Tax Attic

Jerry Coon

Jerry Coon

The World of Outlaws (WOO) Sprint Car circuit comes to Michigan once a year. It seems like they spend at least half of their year in the neighboring states of Indiana, Ohio, and Pennsylvania but Michigan racing fans get one chance to see the big hitters like Steve Kinser, Sammy Swindell, and Donny Schatz, without travelling out-of-state, when they visit I-96 Speedway in Lake Odessa/Clarksville. I’m not sure who at I-96 has the pull to get the WOO dirt-track dare-devils to come to Michigan but I’m glad they are successful at doing what they do. The annual visit happened last Saturday night. The early weather reports were terrible with upwards of 90% chance of rain. One of the oddities of sprint car racing is that even though they are racing on dirt, even small amounts of rain will make the track as slick as glass. Since the tires are as smooth as a baby’s behind, “slick as glass” only results in spin-outs and wrecks and with rain in the forecast, it didn’t look good. However, as the day went on, the chances of rain seemed to diminish. I waited as long as I dared before leaving for the track. It was still only partly cloudy when I arrived as the qualifying began. Talk about perfect timing. Just as I set down, Paul McMahon set a new track speed record by averaging just over 120 miles per hour. Two other drivers also broke the 120 mph speed mark. If the rain held off, it was going to be a fast night of racing.

Since I was a late arrival, I ended up sitting low in the bleachers on the front stretch-third row from the bottom. As the cars passed, you can feel the 800 horsepower rumble from your toes right up through your fingers. Unfortunately, that’s not the only thing you felt as they passed by. You were also getting pelted by dust, chunks of dirt, and even some small rocks. Only rain could mess it up and it was getting more rainy-looking as the night wore on. The fellow sitting next to me had a smart-phone and called up WZZM’s weather. Just as we looked at the green on the radar, the track announcer said rainy weather was closing in but they would do all they could to get the feature race finished before the rain hit. They were good to their word. McMahon passed Schatz with a few laps to go and won going away. As he was being interviewed with the checkered flag, the heavens started to open up. I beat it to my car and drove in a pretty steady rain all of the way home. It was messy sitting low but it was still worth the trip and that bruise on my leg will go away in a couple of days.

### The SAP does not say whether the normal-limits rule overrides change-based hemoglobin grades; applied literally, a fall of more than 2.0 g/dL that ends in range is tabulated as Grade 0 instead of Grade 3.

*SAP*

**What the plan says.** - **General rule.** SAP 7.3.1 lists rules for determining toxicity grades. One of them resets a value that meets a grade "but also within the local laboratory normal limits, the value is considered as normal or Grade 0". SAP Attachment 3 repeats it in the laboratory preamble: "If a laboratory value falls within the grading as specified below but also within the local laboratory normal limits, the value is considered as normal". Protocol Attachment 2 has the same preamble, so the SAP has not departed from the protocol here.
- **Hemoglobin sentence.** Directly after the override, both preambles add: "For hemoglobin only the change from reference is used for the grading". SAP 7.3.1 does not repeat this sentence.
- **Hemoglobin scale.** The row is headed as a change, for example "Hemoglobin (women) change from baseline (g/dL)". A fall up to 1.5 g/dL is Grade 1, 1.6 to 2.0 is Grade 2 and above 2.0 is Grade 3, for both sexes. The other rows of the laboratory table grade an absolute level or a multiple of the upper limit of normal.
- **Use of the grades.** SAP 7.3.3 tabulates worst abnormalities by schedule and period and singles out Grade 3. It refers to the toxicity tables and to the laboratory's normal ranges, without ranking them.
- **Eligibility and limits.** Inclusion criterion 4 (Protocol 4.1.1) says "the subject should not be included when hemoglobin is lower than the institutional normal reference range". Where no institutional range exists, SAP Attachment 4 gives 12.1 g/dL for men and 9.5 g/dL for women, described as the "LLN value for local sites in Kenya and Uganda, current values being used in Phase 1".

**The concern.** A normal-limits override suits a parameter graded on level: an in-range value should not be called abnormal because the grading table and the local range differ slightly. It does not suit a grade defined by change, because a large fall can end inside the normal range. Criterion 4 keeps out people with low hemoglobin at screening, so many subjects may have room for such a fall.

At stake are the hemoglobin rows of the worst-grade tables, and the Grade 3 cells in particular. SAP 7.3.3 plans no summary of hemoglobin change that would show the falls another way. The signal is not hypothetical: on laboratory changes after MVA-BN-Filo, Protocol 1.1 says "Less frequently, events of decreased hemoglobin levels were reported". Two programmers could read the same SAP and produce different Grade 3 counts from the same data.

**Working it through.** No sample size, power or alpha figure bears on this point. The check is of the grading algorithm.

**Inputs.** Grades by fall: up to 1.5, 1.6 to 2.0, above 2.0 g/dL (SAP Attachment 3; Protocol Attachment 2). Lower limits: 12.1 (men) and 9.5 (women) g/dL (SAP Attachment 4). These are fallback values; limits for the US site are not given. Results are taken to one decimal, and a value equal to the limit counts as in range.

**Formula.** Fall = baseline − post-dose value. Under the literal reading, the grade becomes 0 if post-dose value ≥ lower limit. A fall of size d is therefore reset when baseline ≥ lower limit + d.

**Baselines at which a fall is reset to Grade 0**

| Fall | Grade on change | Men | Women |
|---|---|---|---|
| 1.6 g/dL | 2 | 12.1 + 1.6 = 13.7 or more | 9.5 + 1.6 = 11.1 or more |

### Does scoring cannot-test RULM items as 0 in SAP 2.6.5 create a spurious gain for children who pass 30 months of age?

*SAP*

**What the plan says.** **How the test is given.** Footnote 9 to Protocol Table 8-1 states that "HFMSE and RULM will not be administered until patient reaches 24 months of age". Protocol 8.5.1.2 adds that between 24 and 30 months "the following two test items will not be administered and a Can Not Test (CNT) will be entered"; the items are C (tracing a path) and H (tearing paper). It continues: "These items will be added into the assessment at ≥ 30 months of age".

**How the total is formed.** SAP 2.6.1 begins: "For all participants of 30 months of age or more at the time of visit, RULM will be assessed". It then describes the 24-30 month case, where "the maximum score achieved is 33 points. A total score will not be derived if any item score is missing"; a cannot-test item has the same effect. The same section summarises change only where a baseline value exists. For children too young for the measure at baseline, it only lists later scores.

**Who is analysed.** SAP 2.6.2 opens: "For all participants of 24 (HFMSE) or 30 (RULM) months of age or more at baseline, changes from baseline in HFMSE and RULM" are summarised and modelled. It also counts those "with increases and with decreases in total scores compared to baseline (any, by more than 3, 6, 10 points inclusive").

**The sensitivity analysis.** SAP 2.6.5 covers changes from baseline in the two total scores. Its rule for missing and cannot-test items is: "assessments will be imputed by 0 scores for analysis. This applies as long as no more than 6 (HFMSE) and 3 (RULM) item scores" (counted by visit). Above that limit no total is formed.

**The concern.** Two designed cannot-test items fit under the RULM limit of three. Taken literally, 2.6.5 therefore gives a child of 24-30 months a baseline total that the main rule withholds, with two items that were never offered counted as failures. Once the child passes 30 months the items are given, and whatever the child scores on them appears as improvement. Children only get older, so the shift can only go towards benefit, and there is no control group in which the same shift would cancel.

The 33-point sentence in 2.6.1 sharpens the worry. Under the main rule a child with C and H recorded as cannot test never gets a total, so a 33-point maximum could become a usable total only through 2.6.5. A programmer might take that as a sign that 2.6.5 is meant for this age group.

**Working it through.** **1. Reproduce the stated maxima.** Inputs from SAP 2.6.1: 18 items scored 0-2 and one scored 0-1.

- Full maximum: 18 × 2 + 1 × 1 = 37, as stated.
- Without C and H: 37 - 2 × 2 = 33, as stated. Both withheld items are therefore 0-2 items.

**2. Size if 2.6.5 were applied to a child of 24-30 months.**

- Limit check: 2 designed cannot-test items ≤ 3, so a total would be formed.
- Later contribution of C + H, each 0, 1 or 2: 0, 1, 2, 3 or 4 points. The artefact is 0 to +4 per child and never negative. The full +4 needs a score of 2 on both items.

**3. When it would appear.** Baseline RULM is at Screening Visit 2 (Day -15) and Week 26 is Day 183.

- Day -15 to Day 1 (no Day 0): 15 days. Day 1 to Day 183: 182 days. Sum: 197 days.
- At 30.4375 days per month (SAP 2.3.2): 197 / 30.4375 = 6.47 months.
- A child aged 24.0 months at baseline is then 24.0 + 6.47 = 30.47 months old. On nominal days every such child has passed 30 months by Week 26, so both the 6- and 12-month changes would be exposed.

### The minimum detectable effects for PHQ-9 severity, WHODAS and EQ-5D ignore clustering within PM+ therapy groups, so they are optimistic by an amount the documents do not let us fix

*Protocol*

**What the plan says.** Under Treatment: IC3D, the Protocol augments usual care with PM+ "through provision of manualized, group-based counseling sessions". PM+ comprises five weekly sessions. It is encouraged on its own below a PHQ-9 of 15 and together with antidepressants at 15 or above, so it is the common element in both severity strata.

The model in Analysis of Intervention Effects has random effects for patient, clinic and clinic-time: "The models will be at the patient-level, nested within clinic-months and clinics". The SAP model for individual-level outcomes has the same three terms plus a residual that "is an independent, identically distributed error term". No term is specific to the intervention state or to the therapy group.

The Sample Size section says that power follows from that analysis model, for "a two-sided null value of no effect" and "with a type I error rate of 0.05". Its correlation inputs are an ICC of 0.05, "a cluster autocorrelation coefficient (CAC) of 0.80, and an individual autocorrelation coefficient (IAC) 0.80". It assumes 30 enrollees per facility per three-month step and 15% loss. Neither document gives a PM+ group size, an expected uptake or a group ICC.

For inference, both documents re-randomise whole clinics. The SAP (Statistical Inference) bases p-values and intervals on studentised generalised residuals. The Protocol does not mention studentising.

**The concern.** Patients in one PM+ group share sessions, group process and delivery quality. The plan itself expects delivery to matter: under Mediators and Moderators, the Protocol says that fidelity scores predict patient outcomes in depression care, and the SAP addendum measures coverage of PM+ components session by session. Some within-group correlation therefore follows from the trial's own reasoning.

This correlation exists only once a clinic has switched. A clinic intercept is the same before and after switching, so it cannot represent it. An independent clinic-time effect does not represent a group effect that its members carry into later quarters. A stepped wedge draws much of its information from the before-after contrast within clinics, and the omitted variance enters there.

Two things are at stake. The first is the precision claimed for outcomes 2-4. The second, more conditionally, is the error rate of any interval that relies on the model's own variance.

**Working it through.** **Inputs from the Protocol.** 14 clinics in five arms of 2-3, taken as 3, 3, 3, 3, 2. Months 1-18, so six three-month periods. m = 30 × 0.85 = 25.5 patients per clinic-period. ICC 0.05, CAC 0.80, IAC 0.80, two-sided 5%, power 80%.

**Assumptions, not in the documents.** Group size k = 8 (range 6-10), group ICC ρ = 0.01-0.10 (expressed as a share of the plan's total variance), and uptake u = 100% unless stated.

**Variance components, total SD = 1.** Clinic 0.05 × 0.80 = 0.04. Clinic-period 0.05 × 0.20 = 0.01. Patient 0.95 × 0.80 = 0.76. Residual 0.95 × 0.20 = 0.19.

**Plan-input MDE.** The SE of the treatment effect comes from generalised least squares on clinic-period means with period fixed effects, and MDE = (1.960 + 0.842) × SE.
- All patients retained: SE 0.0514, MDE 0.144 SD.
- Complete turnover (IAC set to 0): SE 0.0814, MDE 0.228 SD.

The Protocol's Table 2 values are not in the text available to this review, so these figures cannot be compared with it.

Last week, I discussed common questions concerning the filing of Form 709, Gift Tax Return. The Form 709 must be filed when gifts to any one person exceed the annual exclusion amount of $14,000. This is important because gifts exceeding the annual maximum reduce a taxpayer’s lifetime estate. For those dying in 2013, the gift tax maximum and the estate tax maximum is $5,250,000. Generally put, a person can pass on to his/her heirs a total of $5,250,000 in property before estate tax must be paid. Generally put, a person doesn’t have to wait until he/she dies to pass on the $5,250,000 to the heirs. Gifts in excess of the annual $14,000, however, reduce the $5,250,000 total. I don’t know the exact percentage of the population that would have an estate in excess of $5,250,000 but, without a doubt, it’s a rather small percentage. It’s important enough to re-iterate the statement: if a taxpayer makes a gift in excess of $14,000, a gift tax return must be filed and the excess will reduce the $5,250,000 total estate amount. However, as long as the cumulative excess gifts don’t exceed the total gift tax exclusion amount of $5,250,000, there would be no gift tax due. A return must be filed but no tax will be due. One of the compliance programs the Internal Revenue Service is running currently involves the non-filing of gift tax returns when real estate property is transferred from one generation to the next. In one of the examples in last week’s article, I had a taxpayer transfer a condominium to a child. The condo had a fair market value of $120,000 so a gift tax return should have been filed. The due date of the return is the same as our regular Form 1040, April 15. The gift tax return would identify the property, the donor, the donee, the donor’s cost basis of the property and the fair market value of the property at the time of the gift. The mechanics of the form would calculate the amount of tax on the gift but it would also give the donor a credit for the calculated amount of tax as long as the $5,250,000 excess gift amount was not exceeded. The IRS is inquiring into properties that were transferred without a gift tax return being filed because, without the return, how does the IRS know when the $5,250,000 mark is exceeded. For taxpayers making transfers of property, the rules say to file a gift tax return. If a property transfer has taken place, I would recommend contracting with an attorney or a tax professional to comply with these rules before potentially that dreaded letter from the IRS arrives asking for details of the property transfer. This is Jerry Coon signing off.

 

 

Jerry Coon is an Enrolled Agent and

a Registered Tax Return Preparer.

He owns Action Tax Service on

Northland Dr. in Rockford.

Contact Jerry through his website:

www.actiontaxservice.com

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